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Sci Rep. 2017 Oct 17;7(1):13409. doi: 10.1038/s41598-017-13728-y.

Developmental stage-dependent regulation of spine formation by calcium-calmodulin-dependent protein kinase IIα and Rap1.

Author information

1
Department of Cellular Neurobiology, Graduate School of Medicine, University of Tokyo, Tokyo, Japan.
2
Institute of Age Research, Fritz Lipmann Institute, Jena, Germany.
3
CREST, JST, Japan.
4
Department of Neurophysiology, Kagawa School of Pharmaceutical Sciences, Tokushima Bunri University, Kagawa, 769-2193, Japan.
5
Department of Biochemistry and Molecular Biology, Faculty of Medicine, The University of Tokyo, Tokyo, Japan.
6
Department of Pharmaceutical/Medicinal Chemistry, Institute of Pharmacy, Friedrich-Schiller-University, Jena, Germany.
7
Division of Neural Signaling, National Institute for Physiological Sciences, Okazaki, 444-8787, Japan.
8
SOKENDAI (The Graduate University for Advanced Studies), Okazaki, 444-8787, Japan.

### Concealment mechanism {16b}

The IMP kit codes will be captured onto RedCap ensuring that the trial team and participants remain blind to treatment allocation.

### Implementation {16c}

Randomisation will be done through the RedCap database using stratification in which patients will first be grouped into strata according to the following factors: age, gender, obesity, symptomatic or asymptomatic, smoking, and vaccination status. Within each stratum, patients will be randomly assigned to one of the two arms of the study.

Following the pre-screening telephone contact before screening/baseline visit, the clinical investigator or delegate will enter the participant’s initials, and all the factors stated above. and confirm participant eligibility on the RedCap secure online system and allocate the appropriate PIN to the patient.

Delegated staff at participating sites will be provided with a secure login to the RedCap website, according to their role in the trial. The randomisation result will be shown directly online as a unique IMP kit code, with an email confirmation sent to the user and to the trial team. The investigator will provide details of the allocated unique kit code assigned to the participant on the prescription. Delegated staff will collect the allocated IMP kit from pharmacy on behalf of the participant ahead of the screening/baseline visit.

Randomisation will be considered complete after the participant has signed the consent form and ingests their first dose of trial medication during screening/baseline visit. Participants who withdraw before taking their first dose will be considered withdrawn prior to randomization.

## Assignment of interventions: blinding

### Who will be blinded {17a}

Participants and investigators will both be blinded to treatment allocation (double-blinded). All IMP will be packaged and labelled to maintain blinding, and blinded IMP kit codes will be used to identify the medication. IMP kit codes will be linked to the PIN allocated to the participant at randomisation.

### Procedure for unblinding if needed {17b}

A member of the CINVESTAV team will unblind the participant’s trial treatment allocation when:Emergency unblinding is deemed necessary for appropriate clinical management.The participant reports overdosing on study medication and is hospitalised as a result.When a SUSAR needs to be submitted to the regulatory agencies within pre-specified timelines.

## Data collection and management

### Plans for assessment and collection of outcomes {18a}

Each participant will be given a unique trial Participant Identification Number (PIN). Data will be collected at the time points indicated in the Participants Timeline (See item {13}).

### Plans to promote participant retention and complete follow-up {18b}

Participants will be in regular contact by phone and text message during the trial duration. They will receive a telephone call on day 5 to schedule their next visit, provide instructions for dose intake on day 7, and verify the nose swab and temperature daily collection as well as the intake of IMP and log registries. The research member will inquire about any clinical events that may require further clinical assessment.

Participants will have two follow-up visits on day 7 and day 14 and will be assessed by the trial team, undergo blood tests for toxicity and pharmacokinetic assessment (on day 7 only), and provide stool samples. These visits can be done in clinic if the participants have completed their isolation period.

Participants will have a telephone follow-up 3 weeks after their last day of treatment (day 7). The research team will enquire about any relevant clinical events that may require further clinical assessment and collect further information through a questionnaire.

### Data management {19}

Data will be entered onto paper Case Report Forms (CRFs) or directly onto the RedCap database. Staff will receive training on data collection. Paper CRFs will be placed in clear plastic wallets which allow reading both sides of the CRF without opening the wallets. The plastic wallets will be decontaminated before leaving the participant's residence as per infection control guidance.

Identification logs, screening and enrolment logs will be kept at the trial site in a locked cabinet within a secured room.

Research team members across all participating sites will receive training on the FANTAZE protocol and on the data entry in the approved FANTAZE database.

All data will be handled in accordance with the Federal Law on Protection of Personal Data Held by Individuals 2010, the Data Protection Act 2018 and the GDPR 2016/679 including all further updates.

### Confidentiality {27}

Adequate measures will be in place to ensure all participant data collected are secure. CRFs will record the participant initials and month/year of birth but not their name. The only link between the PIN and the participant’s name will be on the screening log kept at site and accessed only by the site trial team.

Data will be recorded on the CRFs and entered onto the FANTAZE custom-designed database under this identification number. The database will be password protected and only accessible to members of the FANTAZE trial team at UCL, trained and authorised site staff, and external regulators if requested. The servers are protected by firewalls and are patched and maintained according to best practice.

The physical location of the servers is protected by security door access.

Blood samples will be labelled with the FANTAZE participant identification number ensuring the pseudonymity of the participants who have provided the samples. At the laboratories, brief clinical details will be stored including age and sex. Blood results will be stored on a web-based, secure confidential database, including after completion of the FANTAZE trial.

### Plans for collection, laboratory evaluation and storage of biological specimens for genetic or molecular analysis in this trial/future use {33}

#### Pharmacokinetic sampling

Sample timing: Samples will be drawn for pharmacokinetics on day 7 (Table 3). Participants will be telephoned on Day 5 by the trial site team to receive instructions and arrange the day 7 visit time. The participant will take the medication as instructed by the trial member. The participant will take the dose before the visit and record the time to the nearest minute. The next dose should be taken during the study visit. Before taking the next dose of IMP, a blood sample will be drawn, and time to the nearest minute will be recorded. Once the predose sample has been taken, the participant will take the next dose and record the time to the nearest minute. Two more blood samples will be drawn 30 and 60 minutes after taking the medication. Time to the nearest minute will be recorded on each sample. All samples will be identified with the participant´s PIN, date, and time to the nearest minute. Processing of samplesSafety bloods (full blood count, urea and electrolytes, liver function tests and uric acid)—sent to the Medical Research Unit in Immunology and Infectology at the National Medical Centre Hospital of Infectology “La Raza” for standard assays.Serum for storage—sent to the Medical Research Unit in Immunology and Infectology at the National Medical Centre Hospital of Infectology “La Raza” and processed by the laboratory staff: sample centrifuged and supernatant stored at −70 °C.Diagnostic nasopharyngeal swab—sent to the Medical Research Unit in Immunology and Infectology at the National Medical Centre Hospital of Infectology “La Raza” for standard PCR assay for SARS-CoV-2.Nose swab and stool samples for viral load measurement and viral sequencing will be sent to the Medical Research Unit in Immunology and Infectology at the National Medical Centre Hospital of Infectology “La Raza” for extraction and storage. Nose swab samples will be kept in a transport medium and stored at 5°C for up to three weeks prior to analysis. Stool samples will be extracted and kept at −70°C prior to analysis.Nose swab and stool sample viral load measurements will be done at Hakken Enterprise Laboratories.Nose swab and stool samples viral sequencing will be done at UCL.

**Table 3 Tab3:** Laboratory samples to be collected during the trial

9
Department of Cellular Neurobiology, Graduate School of Medicine, University of Tokyo, Tokyo, Japan. okabe@m.u-tokyo.ac.jp.
10
CREST, JST, Japan. okabe@m.u-tokyo.ac.jp.

Abstract

The roles of calcium-calmodulin-dependent protein kinase II-alpha (CaMKIIα) in the expression of long-term synaptic plasticity in the adult brain have been extensively studied. However, how increased CaMKIIα activity controls the maturation of neuronal circuits remains incompletely understood. Herein, we show that pyramidal neurons without CaMKIIα activity upregulate the rate of spine addition, resulting in elevated spine density. Genetic elimination of CaMKIIα activity specifically eliminated the observed maturation-dependent suppression of spine formation. Enhanced spine formation was associated with the stabilization of actin in the spine and could be reversed by increasing the activity of the small GTPase Rap1. CaMKIIα activity was critical in the phosphorylation of synaptic Ras GTPase-activating protein (synGAP), the dispersion of synGAP from postsynaptic sites, and the activation of postsynaptic Rap1. CaMKIIα is already known to be essential in learning and memory, but our findings suggest that CaMKIIα plays an important activity-dependent role in restricting spine density during postnatal development.

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